|Meeting point: Muirfield, Gullane, Scotland Dates: Thursday, August 3 – Sunday, August 7|
|Cover: Highlights on BBC iPlayer and BBC Two and follow updates on BBC Radio 5 Live and the BBC Sport website and app|
Former Solheim Cup captain Catriona Matthew is living proof that for a woman who had played in previous majors at Muirfield, she would probably be picking up the litter or carrying a scoreboard.
But times have changed, even in the ultra-conservative world of the Honorable Company of Edinburgh Golfers.
This week this exclusive club, based on glorious East Lothian connections, hosts the world’s best female players as they compete in the AIG Women’s Open.
Until 2017, Muirfield was a men-only enclave of golf and the club’s initial failure to find the two-thirds majority required to change its constitution to allow female members had seen it knocked from the Open rota of men.
The loss of this position rallied minds and a second vote proved more progressive, allowing women to participate for the first time. Muirfield is still waiting to be awarded a 17th men’s Open, having last held one in 2013, but is back on the shortlist of courses.
And, although the traditional Claret Jug is not at stake, arguably Scotland’s fairest links test is to stage great golf again.
On Thursday morning, Scotland’s Matthew will hit the first tee in the final women’s championship of the year and no doubt the 2009 champion’s mind will wander to her first visits to Muirfield.
They volunteered to pick up litter and carry the scoreboard at the 1992 championship.
“I remember it was terrible weather one of the times I scored,” Matthew recalls. “I was actually lucky enough to be in John Cook’s team on the last day that [Sir Nick] Faldo won and John Cook, I think, lost that little place 17.”
Muirfield has hosted Opens since 1892 but, joining the likes of Royal Lytham, Carnoustie, St Andrews Old Course, Royal Birkdale and Turnberry, it is also now a venue for one of the biggest women’s tournaments in the world.
“I think it’s great to come here,” added Matthew. “Obviously in the last probably 10 years, we’ve started going to all of The Open venues that, over the last 50, 60 years, you’ve seen guys play.
“And I think it just elevates this league — and now we’re going to courses that people are used to seeing. I think it’s good for us.”
Matthew, a native of nearby North Berwick, added: “For me personally, obviously living and growing up on the road, I would never have imagined playing a Major so close to home.”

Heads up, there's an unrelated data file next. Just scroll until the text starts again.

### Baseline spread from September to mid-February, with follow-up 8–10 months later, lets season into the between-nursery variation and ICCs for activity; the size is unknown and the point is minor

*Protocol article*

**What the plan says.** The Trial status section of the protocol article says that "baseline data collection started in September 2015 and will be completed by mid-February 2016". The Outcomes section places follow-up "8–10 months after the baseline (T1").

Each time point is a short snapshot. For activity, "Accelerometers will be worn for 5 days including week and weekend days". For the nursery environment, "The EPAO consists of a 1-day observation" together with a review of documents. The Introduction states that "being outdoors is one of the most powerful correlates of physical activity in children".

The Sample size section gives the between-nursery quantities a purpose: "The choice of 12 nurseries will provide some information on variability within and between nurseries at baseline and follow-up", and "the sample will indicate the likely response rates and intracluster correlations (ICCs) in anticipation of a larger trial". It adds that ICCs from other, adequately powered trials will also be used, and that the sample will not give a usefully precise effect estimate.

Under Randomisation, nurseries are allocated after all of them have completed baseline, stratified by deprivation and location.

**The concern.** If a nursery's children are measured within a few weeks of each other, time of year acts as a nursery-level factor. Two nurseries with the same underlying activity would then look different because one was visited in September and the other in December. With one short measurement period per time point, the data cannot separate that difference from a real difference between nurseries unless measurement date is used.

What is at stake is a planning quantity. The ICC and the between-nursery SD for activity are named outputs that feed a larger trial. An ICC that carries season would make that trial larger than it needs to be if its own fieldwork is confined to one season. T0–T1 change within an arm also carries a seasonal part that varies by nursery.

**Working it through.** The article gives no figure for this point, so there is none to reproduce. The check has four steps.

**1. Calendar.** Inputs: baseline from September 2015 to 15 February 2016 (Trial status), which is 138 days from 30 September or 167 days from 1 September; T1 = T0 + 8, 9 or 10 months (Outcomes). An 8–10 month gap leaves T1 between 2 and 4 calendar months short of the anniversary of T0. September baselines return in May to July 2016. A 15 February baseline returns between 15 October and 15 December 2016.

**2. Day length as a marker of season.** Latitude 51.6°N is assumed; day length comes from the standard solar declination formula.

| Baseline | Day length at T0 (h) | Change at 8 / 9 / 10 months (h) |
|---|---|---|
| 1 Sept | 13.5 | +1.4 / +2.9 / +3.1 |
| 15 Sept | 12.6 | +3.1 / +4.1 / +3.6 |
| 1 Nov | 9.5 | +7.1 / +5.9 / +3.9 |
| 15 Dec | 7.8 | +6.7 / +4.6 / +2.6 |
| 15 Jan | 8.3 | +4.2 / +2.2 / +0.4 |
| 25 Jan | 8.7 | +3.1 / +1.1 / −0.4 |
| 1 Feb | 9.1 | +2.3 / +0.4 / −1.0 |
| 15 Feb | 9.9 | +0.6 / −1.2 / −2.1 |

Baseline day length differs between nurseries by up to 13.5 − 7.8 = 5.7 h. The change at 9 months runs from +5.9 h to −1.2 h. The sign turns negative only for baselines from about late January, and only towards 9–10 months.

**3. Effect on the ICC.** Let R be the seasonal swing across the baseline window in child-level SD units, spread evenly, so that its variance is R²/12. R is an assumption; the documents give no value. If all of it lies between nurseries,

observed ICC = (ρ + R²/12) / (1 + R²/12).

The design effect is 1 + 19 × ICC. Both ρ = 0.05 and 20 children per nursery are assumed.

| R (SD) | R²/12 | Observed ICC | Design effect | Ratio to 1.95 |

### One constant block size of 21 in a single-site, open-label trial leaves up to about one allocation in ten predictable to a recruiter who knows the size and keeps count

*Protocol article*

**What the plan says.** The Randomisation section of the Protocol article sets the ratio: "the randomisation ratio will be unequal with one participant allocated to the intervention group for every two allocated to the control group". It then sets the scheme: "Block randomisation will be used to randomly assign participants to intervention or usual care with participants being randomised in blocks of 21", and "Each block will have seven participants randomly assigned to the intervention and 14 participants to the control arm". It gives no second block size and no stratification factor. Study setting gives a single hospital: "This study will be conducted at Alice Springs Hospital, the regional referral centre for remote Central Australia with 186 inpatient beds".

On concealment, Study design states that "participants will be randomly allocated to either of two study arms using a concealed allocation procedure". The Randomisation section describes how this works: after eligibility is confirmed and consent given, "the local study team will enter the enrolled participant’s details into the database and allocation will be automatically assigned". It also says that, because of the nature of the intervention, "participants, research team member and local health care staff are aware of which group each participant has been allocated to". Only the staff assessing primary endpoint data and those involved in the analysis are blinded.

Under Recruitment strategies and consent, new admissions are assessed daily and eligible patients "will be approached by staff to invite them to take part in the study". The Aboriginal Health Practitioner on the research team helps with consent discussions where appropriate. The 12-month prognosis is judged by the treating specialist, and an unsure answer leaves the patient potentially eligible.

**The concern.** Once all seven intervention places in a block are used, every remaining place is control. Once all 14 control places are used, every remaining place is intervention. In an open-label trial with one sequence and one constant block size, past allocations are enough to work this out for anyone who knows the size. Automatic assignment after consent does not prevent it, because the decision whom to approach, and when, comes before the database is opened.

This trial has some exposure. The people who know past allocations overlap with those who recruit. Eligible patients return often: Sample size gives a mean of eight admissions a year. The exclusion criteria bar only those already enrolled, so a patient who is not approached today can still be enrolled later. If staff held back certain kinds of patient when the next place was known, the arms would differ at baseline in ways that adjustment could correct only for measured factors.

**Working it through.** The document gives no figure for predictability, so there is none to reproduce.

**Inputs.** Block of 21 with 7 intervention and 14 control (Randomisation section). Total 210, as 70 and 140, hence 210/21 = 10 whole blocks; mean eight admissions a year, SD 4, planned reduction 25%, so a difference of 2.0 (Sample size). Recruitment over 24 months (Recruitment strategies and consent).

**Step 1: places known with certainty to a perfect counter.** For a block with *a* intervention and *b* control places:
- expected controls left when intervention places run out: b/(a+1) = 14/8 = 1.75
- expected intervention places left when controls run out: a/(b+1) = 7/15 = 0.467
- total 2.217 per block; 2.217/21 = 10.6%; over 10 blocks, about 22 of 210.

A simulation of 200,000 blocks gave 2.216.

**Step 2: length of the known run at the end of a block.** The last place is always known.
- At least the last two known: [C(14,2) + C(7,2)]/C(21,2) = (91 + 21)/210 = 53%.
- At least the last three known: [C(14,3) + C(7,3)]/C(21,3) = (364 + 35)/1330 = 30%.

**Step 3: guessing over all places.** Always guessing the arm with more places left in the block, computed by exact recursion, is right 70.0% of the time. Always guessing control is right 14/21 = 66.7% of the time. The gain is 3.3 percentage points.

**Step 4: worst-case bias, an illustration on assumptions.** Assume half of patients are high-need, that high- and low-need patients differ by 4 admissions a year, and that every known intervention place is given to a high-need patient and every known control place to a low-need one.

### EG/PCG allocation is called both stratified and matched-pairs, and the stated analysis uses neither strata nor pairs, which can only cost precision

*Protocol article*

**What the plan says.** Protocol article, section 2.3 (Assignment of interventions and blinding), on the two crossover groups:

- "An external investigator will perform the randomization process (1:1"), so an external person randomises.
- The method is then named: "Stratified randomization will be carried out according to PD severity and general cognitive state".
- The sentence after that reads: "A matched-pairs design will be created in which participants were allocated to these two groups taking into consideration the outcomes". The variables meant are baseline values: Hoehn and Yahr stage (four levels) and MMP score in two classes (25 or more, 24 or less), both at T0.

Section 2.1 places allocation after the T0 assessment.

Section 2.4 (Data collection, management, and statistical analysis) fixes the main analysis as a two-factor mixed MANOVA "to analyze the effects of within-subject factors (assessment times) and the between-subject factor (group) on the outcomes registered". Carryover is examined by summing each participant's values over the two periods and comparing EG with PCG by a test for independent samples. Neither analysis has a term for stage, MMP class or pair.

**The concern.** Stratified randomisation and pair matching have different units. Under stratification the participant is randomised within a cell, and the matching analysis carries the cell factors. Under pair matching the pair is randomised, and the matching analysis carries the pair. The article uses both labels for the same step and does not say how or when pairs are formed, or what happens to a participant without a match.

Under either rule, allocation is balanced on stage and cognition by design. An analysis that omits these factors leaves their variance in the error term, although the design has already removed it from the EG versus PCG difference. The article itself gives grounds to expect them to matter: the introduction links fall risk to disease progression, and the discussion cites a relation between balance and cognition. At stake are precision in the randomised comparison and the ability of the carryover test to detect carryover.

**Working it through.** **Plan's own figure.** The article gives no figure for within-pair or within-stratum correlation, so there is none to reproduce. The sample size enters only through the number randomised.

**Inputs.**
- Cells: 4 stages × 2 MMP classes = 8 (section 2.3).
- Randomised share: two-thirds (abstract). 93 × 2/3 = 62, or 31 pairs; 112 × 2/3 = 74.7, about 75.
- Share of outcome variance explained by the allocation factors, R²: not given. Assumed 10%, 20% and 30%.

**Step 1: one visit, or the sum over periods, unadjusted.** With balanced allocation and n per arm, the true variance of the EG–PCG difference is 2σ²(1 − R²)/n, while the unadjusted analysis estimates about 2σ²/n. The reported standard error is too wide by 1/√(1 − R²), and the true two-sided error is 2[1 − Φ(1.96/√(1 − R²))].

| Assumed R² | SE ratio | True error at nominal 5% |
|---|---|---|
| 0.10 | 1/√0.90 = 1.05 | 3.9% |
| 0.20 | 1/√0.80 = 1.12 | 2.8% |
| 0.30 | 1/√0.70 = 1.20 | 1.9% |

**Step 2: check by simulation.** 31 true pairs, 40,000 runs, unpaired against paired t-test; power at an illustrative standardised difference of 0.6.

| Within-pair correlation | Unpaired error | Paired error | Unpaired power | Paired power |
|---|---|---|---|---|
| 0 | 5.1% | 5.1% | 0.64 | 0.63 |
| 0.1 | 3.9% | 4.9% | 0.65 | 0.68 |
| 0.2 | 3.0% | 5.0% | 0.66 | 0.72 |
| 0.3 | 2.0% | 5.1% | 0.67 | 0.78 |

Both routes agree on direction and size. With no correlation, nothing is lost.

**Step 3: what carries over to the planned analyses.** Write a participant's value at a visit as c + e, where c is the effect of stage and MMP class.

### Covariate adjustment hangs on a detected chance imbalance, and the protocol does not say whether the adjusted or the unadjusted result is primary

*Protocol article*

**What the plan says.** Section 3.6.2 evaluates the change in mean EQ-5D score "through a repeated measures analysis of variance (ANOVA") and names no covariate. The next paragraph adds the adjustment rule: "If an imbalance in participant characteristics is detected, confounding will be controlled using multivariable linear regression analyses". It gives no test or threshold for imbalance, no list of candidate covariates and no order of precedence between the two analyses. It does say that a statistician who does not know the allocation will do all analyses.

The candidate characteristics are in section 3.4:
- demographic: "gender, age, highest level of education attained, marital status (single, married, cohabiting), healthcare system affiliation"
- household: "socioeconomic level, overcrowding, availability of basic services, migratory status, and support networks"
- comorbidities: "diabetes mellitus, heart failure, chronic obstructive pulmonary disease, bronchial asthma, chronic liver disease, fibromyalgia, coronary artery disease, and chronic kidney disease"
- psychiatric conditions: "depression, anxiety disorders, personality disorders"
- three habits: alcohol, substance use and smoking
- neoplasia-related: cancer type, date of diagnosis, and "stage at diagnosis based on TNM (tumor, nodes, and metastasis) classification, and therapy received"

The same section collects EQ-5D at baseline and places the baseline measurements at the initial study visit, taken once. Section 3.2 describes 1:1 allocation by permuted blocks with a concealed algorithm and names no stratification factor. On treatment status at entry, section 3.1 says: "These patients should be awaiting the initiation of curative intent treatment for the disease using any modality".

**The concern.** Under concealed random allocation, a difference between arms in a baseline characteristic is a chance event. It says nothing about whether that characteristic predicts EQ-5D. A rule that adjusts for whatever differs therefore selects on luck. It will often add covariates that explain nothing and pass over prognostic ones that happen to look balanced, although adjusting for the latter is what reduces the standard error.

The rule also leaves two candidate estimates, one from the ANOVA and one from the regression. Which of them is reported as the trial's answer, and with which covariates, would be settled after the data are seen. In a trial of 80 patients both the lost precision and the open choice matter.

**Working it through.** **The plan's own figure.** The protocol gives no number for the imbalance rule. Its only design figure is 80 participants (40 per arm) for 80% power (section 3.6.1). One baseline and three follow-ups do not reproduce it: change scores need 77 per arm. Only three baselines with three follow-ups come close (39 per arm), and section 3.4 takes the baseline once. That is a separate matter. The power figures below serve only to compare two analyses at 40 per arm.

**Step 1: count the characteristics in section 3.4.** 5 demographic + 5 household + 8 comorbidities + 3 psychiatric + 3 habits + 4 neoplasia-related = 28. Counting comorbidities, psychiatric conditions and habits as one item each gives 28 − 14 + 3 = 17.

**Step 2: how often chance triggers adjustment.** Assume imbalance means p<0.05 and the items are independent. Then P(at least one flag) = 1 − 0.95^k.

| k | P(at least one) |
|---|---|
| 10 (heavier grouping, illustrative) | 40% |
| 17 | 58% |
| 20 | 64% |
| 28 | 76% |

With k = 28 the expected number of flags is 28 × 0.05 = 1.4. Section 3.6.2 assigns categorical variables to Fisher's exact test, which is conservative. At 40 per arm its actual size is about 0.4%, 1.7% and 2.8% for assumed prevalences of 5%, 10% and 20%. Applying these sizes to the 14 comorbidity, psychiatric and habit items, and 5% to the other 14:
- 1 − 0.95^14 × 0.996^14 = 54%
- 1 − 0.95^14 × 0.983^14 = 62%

At Carnoustie last year, the 52-year-old watched with delight as Sweden’s Anna Nordqvist completed a sensational victory that helped fuel confidence in Matthew’s team for a successful Solheim Cup defense later that summer.
Now the Swede is enjoying the atmosphere before she tries to retain her title this week. “I’ve heard a lot about Muirfield,” Nordqvist, 35, said.
“I know the guys have played here over the years, so I think it’s an amazing opportunity for us to add Muirfield to our Open rotation.
“It’s so nice to see the pictures. I’ve been looking forward to this week for a long time.”
The top contenders are unanimous in their delight that Muirfield is hosting the tournament. “I was extremely excited to come out and play this event this year,” said Olympian Nellie Korda.
“I knew the history and the fact that we were going to be the first women’s tournament out here, too, it was pretty amazing.
“So I was more excited to actually be out here and go play this golf course and enjoy everything and the history of this place.”
American Korda has made significant progress since returning from a blood clot in her arm that cost her a place in the first-year Chevron in March. The 24-year-old then posted two major top 10s, including a share of eighth place at the recent Evian Championship.
That event was won by resurgent Canadian Brooke Henderson, another top star looking to highlight the historic importance of this week. “Playing this year really means a lot to all of us,” said the 24-year-old world number five.
“It’s just proof that the women’s game continues to grow, the purse sizes are increasing, we’re on network TV more and we’re playing in these better venues.
“It’s just a really fun time to be a part of women’s golf because it’s growing so much and we feel like we’re making a difference for future generations.”
And those youngsters who volunteer this week, getting perhaps the first opportunity to walk the hallowed turf of Muirfield, can rest assured that if they can achieve a high enough standard, nothing will stop them from competing for the biggest prizes there in the future.